[Nanog] Lies, Damned Lies, and Statistics [Was: Re: ATT VP: Internet to hit capacity by 2010]

Alexander Harrowell a.harrowell at gmail.com
Tue Apr 22 07:35:41 CDT 2008


On Tue, Apr 22, 2008 at 1:13 PM, Mark Smith <
nanog at 85d5b20a518b8f6864949bd940457dc124746ddc.nosense.org> wrote:

> On Tue, 22 Apr 2008 11:55:58 +0100
> <michael.dillon at bt.com> wrote:
>
> > But there is another way. That is for software developers to build a
> > modified client that depends on a topology guru for information on the
> > network topology.
>
> <snip>
>
> Isn't TCP already measuring throughput and latency of the network for
> RTO etc.? Why not expose those parameters for peers to the local P2P
> software, and then have it select the closest peers with either the
> lowest latency, the highest throughput, or a weighed combination of
> both? I'd think that would create a lot of locality in the traffic.
>
> Regards,
> Mark
>

This is where you hit a serious problem. If you implemented that in a
client, it could be much worse than naive P2P for quite a lot of networks -
for example all the UK ISPs. If you have a bitstream/IPStream architecture,
your bits get hauled from local aggregation sites to your routers via L2TP
and you get billed by the telco for them; now, if you strictly localise P2P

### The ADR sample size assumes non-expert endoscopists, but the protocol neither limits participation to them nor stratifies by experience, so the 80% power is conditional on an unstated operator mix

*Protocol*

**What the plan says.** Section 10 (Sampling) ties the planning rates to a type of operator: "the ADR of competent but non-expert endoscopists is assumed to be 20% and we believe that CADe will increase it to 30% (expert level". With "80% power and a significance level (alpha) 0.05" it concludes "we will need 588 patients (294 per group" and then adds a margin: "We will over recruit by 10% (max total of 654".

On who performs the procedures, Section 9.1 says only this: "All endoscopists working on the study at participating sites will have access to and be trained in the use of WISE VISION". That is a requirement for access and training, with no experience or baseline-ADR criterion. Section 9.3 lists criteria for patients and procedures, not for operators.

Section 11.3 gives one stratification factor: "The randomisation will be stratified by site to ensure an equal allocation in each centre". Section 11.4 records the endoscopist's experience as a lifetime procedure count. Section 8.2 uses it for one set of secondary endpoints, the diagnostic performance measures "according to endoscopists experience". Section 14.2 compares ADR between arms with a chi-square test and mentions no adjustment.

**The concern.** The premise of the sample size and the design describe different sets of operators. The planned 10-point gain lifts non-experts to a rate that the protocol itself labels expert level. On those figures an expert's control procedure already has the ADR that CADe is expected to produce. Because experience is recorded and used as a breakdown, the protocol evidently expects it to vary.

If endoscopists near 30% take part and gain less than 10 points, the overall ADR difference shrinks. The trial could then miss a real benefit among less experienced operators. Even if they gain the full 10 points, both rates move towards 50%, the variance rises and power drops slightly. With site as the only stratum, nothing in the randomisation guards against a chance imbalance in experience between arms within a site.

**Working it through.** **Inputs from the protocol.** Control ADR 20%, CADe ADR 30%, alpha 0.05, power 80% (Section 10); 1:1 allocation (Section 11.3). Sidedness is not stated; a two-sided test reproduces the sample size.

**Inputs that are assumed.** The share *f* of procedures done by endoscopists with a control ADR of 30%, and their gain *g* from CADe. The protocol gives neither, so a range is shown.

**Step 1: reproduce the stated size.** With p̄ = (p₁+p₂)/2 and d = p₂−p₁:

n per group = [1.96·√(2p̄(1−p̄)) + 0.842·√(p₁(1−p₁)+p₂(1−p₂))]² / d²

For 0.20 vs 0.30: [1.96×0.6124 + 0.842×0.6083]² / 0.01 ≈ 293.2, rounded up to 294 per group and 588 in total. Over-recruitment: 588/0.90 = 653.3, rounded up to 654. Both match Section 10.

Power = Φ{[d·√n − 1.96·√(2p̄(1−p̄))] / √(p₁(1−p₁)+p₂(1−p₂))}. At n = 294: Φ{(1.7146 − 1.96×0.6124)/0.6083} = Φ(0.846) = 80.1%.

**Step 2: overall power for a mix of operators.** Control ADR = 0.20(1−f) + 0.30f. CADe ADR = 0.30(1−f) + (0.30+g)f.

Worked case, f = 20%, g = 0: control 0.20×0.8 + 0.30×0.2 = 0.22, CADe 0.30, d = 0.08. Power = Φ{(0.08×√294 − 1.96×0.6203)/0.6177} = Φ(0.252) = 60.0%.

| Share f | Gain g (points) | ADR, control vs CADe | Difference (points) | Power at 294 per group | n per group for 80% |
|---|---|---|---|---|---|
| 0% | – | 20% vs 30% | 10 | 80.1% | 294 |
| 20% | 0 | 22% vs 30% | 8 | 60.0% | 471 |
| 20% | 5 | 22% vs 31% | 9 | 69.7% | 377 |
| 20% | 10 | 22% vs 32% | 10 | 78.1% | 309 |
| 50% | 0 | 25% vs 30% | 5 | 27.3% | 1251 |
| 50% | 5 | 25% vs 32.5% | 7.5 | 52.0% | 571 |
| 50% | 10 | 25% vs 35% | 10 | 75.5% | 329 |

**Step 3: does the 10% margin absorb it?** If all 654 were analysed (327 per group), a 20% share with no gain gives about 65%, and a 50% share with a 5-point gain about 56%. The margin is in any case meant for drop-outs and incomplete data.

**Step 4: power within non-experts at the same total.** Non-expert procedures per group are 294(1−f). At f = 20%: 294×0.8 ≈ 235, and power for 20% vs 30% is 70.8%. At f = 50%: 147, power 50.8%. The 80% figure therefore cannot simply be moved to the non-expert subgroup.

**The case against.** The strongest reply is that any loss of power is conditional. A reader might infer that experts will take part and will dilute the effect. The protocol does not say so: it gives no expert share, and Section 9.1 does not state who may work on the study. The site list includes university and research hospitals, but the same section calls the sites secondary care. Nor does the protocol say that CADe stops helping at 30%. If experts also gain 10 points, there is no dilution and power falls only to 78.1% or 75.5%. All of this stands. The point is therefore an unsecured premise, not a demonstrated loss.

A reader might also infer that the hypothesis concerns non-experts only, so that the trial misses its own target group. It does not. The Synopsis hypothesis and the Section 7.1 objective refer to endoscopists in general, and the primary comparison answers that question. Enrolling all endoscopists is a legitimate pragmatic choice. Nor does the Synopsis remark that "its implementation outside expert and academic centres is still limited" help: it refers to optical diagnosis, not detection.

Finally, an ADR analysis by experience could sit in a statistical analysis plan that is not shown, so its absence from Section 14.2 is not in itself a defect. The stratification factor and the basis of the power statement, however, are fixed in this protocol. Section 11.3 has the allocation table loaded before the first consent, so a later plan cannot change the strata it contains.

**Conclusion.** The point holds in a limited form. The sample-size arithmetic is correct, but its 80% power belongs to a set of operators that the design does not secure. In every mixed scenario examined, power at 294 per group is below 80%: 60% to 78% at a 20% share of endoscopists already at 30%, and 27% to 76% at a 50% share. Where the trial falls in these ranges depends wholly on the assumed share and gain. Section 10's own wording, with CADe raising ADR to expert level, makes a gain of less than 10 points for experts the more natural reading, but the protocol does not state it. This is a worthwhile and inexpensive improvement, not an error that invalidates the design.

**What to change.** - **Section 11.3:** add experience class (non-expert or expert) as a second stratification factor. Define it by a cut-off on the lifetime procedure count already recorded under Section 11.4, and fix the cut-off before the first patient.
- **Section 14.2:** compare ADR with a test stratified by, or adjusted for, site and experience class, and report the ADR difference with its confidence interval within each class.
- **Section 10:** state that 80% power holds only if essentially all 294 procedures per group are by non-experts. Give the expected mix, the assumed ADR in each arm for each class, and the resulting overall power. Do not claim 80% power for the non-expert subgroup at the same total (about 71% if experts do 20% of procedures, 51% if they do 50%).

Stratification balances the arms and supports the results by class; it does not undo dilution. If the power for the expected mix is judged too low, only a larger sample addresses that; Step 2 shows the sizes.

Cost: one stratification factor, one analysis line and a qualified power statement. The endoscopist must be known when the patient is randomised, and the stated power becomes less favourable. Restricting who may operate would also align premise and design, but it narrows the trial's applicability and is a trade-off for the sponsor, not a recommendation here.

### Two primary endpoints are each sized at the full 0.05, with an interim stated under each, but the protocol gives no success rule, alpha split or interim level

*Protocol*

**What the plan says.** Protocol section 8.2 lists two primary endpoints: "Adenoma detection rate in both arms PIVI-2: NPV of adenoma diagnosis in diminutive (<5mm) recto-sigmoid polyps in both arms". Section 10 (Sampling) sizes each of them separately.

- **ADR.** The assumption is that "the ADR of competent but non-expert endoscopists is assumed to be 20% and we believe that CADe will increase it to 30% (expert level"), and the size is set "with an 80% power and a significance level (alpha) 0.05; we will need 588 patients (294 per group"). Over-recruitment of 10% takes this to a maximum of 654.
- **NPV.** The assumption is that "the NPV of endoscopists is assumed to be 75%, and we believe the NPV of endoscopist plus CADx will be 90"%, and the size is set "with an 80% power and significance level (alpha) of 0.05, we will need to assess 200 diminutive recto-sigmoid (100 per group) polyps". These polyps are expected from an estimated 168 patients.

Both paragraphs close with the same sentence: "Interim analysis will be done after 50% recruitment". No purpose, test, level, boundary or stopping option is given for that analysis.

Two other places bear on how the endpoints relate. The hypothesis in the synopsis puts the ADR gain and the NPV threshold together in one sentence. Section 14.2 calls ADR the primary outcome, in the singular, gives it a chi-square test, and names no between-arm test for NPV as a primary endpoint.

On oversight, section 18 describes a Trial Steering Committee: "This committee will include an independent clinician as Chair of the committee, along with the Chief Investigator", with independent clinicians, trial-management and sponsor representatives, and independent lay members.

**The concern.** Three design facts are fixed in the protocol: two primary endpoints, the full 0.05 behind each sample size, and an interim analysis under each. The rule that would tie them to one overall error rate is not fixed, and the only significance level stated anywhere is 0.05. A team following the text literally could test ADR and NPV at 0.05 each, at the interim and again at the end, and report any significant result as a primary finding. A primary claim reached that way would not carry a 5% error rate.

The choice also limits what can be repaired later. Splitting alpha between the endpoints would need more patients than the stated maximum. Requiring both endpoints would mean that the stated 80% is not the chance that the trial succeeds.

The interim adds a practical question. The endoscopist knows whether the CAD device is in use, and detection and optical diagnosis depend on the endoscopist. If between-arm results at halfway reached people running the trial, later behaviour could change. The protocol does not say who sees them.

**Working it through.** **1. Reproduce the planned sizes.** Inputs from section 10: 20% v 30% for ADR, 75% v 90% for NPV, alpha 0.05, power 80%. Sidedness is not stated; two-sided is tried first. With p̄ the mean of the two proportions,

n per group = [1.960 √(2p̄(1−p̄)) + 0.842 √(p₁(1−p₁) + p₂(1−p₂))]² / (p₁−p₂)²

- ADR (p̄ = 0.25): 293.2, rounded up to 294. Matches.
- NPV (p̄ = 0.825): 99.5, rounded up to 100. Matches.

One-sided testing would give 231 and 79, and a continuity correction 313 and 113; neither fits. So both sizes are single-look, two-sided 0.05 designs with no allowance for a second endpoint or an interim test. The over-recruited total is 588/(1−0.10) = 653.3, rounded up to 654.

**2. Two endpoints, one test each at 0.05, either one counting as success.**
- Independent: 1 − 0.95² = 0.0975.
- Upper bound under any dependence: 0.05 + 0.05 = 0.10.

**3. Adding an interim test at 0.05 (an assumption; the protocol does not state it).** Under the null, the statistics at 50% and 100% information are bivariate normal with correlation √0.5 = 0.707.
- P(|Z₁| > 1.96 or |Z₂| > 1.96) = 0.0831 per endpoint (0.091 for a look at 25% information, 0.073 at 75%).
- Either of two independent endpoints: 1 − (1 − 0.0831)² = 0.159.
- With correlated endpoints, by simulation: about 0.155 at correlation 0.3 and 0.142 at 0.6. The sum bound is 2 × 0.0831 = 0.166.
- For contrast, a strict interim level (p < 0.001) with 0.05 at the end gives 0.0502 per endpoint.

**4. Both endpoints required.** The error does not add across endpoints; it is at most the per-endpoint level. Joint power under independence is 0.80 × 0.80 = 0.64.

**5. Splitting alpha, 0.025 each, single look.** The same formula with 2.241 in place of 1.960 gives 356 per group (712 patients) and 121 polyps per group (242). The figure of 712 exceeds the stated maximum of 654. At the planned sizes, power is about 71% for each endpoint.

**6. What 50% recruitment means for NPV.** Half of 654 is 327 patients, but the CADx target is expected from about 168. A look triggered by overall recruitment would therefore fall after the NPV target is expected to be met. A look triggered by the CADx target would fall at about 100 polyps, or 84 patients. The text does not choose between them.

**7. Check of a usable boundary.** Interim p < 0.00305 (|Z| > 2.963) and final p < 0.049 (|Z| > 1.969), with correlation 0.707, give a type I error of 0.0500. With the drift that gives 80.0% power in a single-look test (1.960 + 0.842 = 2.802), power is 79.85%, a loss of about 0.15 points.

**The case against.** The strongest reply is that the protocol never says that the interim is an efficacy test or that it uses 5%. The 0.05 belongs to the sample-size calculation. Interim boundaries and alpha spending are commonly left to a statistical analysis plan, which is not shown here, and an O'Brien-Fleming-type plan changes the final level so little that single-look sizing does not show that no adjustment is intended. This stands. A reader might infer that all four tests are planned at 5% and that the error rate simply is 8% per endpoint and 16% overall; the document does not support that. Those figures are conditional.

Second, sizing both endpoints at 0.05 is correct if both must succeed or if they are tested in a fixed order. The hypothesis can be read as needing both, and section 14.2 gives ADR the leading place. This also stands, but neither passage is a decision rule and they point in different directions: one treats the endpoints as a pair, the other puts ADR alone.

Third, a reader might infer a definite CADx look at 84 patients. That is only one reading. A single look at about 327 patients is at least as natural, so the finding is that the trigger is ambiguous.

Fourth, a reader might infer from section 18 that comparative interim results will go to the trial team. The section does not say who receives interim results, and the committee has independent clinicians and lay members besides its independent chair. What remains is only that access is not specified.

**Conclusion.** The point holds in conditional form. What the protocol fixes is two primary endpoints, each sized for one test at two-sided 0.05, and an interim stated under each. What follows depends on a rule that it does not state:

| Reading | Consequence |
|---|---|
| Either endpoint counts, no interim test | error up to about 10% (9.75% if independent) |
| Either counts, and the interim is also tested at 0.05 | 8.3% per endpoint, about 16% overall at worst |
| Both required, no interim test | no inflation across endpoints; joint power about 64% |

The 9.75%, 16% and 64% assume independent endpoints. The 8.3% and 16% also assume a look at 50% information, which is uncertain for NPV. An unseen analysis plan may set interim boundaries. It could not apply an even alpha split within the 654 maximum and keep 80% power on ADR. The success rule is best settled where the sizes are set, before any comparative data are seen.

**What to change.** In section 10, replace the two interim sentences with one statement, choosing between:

traffic, all the localised bits will be transiting the bitstream sector
TWICE, drastically increasing your costs.

(Assumption: your upstream costs are made up of X amount of wholesale
transit+Y amount of peering, unlike your telco costs which in this case are
100% transit-like and paid for by the bit.)

Things also vary depending on the wholesale transit and peering market; for
example, someone like a customer of CityLink in Wellington, NZ would be
intensely relaxed about local traffic on the big optical ethernet pipes, but
very keen indeed to save on international transit due to the highly
constrained cable infrastructure. But if you were, say, a Dutch DSL operator
with incumbent backhaul, you might want to actively encourage P2Pers to
fetch from external peers because international peering at AMSIX is
abundant.

Basically, it's bringing traffic engineering inside the access network.

Alex



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